Good afternoon, readers.
Today marks the beginning of a health care blitz by the nascent Biden administration.
On Thursday, President Joe Biden began long-expected moves to undo several health care policies and administrative directives enacted by the Trump administration. While these steps are cloaked in the fog of the COVID pandemic, they also show a lens into Biden’s thinking on health policy at large and the direction he wants to take it.
On the COVID front, the administration is set to reopen the Affordable Care Act’s individual insurance marketplaces, which provide subsidized coverage for people who don’t have insurance through an employer or other public program like Medicare.
With millions of Americans losing their jobs over the course of the pandemic, this would give people another three months to enroll during a special enrollment period. Typically, you can only sign up for insurance during a set period of months at the end of the year, a policy meant to prevent someone from only buying a plan when they’re sick.
But there’s another order Biden is issuing Thursday which could have a more long-term policy effect: Instructing the Department of Health and Human Services (HHS) to reexamine a Trump-era policy which allows states to impose work requirements on people who want to sign up for Medicaid, the health program for some of the poorest Americans. Such requirements have been previously struck down in the courts and will eventually wind up before the Supreme Court. Other changes include loosening restrictions on federal funding for clinics which provide abortions.
Many of these orders have to trickle down the rungs of the administrative state and likely make their way through the legal process.
But the American Medical Association (AMA), the nation’s largest physician trade group, praised the initial moves. “Opening the ACA exchanges provides a crucial lifeline at a time when people are losing insurance because of job layoffs as a result of the pandemic,” said the organization in a statement. “We also applaud the Administration’s move to eliminate barriers to Medicaid enrollment, which will repair holes in the health care safety net.”
More widespread changes will require Congressional action given that administrative policies don’t carry the same staying power as a law, as proven by Biden’s undoing of Trump-era regulations.
Read on for the day’s news, and see you next week.
Roche wants to use quantum computing to discover drugs. Swiss drug giant Roche is teaming up with a U.K.-based tech firm to use quantum computing in order to fuel drug discovery, my colleague Jeremy Kahn reports. The computing company, Cambridge Quantum Computing, designs algorithms which can be run on a quantum computer which can essentially mimic the types of kinds of chemical reactions which occur at some of the smallest levels. This could potentially allow Roche to simulate the effect a specific may have on a disease such as, say, Alzheimer's. A.I. has already been a part of multiple drug giants' drug discovery strategies for a while now. Now, things are going quantum. (Fortune)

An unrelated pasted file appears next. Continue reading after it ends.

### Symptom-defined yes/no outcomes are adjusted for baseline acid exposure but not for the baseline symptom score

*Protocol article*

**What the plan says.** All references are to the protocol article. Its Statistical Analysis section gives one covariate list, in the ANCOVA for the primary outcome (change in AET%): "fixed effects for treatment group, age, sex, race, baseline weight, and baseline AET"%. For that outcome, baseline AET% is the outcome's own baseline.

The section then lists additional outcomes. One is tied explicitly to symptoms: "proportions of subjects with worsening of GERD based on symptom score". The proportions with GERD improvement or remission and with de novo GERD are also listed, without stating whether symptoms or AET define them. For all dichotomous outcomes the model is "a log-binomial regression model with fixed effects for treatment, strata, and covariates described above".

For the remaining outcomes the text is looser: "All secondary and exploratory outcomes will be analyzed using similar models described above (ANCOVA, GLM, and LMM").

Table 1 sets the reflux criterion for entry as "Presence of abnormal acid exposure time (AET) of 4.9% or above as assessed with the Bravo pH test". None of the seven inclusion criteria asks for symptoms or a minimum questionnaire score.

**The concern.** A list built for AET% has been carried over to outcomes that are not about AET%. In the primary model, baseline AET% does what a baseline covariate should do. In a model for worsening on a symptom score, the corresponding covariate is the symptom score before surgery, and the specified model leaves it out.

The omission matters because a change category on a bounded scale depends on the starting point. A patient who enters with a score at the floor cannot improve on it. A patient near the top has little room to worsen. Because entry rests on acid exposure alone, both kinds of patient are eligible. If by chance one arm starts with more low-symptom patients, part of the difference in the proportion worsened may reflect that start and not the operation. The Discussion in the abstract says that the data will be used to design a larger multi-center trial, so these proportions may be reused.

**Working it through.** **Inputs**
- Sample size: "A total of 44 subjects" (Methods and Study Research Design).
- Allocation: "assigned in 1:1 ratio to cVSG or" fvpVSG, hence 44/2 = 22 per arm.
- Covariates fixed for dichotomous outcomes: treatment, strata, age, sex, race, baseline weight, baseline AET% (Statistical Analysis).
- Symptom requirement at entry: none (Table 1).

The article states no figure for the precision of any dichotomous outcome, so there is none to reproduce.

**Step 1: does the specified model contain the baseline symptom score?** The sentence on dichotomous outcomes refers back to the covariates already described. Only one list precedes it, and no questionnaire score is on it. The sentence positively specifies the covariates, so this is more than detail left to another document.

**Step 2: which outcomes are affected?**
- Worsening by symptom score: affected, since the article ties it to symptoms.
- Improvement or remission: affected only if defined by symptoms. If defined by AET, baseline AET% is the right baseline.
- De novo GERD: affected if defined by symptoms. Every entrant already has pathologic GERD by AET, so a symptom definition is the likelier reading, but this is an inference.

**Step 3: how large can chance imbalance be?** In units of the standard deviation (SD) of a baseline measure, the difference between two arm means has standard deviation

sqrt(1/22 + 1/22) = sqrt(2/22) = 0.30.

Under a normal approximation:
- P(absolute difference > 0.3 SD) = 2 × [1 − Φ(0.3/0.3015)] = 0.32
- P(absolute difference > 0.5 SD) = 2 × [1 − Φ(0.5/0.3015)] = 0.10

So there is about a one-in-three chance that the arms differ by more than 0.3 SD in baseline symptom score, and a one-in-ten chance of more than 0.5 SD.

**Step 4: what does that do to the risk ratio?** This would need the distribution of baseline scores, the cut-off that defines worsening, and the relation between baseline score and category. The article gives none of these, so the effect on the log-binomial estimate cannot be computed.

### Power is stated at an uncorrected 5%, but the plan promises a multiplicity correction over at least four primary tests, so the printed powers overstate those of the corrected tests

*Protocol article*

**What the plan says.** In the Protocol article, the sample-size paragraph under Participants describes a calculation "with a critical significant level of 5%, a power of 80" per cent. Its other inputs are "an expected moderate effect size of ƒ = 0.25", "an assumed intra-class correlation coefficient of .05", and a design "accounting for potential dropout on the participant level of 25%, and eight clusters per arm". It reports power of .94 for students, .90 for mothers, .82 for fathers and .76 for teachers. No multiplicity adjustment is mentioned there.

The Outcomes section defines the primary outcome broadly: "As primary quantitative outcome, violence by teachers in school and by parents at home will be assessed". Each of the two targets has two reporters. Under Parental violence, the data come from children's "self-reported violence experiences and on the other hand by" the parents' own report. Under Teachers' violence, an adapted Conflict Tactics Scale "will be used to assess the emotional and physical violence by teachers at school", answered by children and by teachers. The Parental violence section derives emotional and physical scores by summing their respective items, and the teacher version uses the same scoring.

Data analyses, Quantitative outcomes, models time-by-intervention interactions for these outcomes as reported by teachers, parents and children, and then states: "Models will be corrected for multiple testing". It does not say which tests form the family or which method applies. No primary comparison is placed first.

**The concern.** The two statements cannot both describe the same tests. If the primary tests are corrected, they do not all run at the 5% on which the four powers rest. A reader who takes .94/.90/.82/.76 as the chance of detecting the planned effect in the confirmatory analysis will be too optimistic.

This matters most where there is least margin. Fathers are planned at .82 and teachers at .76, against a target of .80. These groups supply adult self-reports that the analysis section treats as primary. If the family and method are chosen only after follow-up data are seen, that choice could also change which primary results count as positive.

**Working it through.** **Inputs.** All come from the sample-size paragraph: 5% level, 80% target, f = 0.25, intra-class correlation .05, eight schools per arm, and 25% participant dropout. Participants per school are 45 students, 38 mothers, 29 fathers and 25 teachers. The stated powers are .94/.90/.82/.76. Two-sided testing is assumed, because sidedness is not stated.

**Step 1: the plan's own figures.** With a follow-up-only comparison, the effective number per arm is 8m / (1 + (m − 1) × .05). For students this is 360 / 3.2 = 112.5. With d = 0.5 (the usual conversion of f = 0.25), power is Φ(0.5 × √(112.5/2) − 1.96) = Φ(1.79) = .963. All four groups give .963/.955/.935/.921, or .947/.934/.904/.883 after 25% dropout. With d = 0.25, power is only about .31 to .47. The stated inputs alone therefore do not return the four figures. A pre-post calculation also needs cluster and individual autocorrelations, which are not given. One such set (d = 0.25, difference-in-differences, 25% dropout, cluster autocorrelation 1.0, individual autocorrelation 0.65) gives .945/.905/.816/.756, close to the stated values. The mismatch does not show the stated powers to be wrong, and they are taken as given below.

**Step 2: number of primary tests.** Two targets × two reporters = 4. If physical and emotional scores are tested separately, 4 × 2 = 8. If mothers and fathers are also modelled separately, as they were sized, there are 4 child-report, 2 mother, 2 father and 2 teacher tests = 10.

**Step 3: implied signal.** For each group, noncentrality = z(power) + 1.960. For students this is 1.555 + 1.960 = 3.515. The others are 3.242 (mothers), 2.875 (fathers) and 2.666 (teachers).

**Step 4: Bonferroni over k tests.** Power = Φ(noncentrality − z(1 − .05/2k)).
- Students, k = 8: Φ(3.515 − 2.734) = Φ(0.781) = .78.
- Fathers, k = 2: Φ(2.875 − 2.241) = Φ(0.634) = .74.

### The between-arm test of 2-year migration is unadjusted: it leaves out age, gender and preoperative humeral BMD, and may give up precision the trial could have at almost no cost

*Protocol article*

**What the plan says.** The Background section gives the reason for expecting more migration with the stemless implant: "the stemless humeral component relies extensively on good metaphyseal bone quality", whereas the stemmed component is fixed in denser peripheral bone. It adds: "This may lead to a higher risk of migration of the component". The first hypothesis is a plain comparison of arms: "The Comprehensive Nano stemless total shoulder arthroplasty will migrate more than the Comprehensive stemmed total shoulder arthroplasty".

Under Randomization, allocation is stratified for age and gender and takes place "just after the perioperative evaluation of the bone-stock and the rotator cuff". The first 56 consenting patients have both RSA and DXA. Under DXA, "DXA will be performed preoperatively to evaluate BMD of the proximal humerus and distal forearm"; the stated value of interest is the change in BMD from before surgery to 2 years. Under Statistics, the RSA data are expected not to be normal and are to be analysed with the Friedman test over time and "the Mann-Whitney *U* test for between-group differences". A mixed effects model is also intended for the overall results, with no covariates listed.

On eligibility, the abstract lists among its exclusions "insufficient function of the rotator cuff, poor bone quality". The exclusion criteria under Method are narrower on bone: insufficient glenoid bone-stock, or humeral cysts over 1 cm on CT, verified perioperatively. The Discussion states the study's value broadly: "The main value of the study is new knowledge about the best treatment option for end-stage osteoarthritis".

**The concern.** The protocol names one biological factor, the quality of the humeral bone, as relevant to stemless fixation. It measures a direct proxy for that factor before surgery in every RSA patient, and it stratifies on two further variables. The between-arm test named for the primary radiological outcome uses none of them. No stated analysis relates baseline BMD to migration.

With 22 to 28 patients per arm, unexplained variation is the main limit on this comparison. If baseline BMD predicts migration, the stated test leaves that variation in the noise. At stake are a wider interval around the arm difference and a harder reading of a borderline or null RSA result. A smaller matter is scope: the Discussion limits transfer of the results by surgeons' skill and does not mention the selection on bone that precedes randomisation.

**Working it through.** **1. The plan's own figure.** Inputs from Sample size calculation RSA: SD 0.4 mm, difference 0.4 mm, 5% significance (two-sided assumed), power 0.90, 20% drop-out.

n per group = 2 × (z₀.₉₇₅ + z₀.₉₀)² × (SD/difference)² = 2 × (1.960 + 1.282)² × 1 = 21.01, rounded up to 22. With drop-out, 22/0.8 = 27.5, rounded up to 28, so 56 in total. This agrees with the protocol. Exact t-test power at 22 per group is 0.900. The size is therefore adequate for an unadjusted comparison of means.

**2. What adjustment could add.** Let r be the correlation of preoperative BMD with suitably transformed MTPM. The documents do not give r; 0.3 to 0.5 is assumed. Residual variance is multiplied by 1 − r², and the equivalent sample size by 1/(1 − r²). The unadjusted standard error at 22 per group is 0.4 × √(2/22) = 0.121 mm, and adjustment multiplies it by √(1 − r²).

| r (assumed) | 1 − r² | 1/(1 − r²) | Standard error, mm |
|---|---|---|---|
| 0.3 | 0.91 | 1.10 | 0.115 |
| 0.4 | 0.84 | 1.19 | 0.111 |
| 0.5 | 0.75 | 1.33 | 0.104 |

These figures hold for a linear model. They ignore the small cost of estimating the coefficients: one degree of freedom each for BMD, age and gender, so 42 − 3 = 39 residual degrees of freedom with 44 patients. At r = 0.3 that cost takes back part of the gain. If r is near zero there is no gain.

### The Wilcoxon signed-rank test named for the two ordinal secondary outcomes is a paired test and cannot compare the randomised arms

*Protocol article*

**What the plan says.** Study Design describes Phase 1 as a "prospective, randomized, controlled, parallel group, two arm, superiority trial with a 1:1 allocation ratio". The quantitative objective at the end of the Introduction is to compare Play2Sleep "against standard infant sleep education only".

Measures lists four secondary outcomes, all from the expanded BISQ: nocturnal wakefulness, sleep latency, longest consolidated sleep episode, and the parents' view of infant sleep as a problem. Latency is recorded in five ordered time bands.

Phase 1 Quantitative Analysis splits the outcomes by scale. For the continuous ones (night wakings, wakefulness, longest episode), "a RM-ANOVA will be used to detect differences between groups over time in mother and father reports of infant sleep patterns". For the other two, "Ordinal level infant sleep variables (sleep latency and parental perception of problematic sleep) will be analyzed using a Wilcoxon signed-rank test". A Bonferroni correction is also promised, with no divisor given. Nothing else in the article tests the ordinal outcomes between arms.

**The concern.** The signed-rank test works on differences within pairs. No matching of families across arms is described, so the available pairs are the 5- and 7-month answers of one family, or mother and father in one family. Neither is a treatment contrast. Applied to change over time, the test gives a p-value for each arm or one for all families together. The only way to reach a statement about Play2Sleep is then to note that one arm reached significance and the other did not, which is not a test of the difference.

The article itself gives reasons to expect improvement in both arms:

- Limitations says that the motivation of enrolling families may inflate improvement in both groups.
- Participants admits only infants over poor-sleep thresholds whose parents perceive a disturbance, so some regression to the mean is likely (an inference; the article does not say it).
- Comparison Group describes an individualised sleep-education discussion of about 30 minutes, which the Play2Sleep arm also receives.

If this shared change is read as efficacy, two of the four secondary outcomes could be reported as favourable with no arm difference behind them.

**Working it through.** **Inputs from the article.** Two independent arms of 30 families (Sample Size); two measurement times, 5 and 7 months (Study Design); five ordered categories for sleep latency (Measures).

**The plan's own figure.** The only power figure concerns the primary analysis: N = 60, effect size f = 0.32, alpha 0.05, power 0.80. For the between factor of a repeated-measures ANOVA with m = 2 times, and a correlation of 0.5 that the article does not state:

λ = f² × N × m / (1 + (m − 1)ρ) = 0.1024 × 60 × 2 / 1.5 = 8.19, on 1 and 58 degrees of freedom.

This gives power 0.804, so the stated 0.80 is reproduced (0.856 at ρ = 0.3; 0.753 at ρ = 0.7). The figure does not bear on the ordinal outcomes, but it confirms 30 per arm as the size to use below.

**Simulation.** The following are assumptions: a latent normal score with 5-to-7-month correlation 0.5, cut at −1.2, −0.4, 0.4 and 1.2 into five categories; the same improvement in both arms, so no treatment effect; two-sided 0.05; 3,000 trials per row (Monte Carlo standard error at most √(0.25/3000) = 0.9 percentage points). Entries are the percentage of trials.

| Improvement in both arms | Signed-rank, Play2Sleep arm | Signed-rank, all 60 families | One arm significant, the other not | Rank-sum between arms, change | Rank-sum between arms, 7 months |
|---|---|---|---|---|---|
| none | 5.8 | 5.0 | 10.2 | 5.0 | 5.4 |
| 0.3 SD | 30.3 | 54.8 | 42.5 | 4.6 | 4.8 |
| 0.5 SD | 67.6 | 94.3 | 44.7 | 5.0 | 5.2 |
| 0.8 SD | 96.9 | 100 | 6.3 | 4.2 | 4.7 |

Germany balks at using AstraZeneca vaccine for the elderly. Citing concerns over data, Germany is considering whether or not to administer U.K.-based AstraZeneca's COVID vaccine to people over the age of 65. There has been some debate abouut just how effective this particular vaccine is among that older cohort, though AstraZeneca vehemently denies any issue. "The latest analyses of clinical trial data for the AstraZeneca/Oxford COVID-19 vaccine support efficacy in the over 65 years age group," said the company in a statement, also pointing out the European Medicines Agency (EMA), essentially Europe's equivalent of the FDA, will make a decision on the issue by the end of the week. "We await a regulatory decision on the vaccine by the EMA in the coming days."(Fortune)
Sanofi to help produce Pfizer COVID-19 vaccine. As demand for COVID vaccines across the globe ramps up, rival firms are clasping their corporate hands. Pfizer and French drug giant Sanofi have struck a partnership wherein the latter aims to help produce 100 million doses of the Pfizer/BioNTech vaccine this year. One striking element of this collaboration is that Sanofi itself is working on a COVID vaccine with its British partner GlaxoSmithKline. But that has yet to be authorized, leading the firm, a vaccine specialist, to use its production capabilities in Europe in the meantime to help meet the global demand. (CNN)
THE BIG PICTURE
How Intermountain conducted a record number of organ transplants during the pandemic. As readers know, elective surgeries and procedures have been hit hard by the pandemic. But Intermountain Healthcare, a Utah-based nonprofit health system, managed to set a record for organ transplants in 2020, including for critical procedures such as liver transplants. How did the system pull it off? A combination of a spike in organ donors and a transplant surveillance system meant to minimize the risk of coronavirus transmission for people receiving such sensitive procedures. "To continue these life-saving procedures during the COVID-19 pandemic, the Intermountain Transplant Program, which is based at Intermountain Medical Center in Murray, implemented key safety protocols and turned to telemedicine and tele-video visits whenever possible to continue evaluating and treating potential transplant patients," said the company in an emailed statement.
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